A year ago, Facebook touted its ranking as the top employer in the U.S. by employment site Glassdoor. How things have changed in 2018.
A year later, Facebook has slid to No. 7 on Glassdoor's annual ranking of employers, which is based on thousands of employee reviews of senior management, compensation and other workplace concerns. Several employers including In-And-Out Burger pulled ahead of the social media giant, Glassdoor said.
The tumble comes as Facebook has struggled with a series of scandals, including the Cambridge Analytica allegations and new revelations that Facebook executive Sheryl Sandberg asked employees toafter he criticized the company.
To be sure, Facebook remains one of the top employers in the country, according to Glassdoor's ranking. Yet the company's drop may reflect rising anxiety about the tech giant's mission, as well as long-standing struggles to balance sometimes brutal work hours with a healthy lifestyle.
"The company is full of self-inflicted wounds and senior leadership (Mark [Zuckerberg], Sheryl) live in an absolute impenetrable bubble of privilege and cluelessness," one reviewer, who has worked at the company for more than a year, wrote on Glassdoor's site.
Facebook earned an overall rating of 4.5, based on a 5-point maximum rating, down from its rating of 4.6 a year earlier. Taking its place in the top slot is consulting firm Bain & Co., which earned a 4.6, Glassdoor said.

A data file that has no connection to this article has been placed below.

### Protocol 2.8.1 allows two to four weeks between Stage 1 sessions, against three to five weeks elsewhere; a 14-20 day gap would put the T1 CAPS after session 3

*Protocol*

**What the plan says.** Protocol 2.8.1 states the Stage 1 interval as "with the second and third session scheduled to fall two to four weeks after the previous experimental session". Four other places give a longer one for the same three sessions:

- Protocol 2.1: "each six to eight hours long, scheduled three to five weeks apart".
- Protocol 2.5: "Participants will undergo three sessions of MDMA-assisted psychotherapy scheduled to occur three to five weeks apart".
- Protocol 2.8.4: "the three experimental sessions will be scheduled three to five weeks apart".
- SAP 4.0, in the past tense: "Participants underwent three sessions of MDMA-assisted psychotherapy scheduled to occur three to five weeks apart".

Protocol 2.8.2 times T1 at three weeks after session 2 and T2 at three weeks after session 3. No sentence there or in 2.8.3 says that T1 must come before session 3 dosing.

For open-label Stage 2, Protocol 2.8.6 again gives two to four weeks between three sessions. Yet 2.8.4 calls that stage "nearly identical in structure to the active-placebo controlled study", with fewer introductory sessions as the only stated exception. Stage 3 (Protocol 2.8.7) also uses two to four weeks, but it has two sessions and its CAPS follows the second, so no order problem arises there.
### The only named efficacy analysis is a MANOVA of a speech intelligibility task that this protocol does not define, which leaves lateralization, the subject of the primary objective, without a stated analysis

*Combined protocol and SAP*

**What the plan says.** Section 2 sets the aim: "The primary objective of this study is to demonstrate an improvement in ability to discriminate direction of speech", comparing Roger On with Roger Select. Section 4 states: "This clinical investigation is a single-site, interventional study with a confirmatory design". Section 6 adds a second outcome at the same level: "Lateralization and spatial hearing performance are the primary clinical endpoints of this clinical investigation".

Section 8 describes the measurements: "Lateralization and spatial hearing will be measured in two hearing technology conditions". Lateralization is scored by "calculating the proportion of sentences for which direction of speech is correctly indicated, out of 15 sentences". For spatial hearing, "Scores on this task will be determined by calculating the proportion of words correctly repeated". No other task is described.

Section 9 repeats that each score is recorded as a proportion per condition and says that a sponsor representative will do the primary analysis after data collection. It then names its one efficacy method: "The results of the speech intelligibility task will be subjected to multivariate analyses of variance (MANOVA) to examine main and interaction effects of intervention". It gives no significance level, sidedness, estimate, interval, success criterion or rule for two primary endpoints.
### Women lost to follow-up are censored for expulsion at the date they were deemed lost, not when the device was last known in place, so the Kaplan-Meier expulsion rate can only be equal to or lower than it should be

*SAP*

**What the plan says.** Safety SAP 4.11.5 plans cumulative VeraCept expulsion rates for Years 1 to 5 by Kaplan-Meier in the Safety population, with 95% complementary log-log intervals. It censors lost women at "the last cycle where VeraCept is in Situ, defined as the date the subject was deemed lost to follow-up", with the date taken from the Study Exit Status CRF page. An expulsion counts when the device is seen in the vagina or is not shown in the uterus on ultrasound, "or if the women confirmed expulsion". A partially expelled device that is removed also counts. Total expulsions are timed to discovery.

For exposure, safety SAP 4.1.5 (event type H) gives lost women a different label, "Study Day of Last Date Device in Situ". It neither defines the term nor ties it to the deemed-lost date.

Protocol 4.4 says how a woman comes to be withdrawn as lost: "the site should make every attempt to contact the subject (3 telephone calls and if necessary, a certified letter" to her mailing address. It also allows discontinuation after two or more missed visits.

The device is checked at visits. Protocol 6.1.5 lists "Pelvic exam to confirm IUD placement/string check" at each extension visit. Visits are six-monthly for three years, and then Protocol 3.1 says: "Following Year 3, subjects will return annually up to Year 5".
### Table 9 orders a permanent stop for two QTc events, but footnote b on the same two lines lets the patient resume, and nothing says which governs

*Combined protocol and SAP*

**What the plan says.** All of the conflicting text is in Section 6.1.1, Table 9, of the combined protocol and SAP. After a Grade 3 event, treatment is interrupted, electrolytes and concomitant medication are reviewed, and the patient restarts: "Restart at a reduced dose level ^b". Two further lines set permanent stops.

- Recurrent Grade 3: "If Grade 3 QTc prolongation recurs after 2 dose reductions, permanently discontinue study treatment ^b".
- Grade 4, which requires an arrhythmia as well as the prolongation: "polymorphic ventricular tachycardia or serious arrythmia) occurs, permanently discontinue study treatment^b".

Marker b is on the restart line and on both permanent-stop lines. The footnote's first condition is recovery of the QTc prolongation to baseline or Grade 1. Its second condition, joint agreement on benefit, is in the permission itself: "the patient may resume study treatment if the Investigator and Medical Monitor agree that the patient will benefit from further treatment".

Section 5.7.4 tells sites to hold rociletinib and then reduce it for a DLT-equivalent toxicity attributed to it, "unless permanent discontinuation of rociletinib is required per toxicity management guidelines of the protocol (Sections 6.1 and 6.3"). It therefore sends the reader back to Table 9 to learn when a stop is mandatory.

"One of the themes we saw in Facebook reviews this year was poor internal communication -- internal teams not being organized in such a way that they can address some of the problems that have been raised," said Andrew Chamberlain, chief economist with Glassdoor, in an interview with CBS MoneyWatch. It's very likely people are seeing Facebook in the headlines, and they're not being prepared for it internally through communication. They're not sure how to connect it to their daily work."
Across all companies with employee reviews, the average score is 3.4, Glassdoor said.
Plenty of reviewers awarded top scores to Facebook, lavishing praise on its generous benefits and pay. But the past year's turmoil seems to be weighing on employees. One worker noted that executives' "motives will always be suspect" after the series of scandals.
Another said, "Having Facebook on your resume is no longer a plus, actually can work against you."
2,600 open jobs
Chamberlain emphasized that most Facebook employees continue to give the company high marks, citing the high pay and generous perks and benefits. But he noted that the kind of rapid growth the social network has experienced in recent years can weaken corporate culture, diluting a founder's original vision and changing a company's values.
Some computer engineers are avoiding taking jobs at the social network, citing concerns about fake news and criticism about Facebook's approach to privacy, The New York Times reported last month. With more than 33,000 employees across the world, Facebook continues to hire. It now has more than 2,600 openings for full-time workers.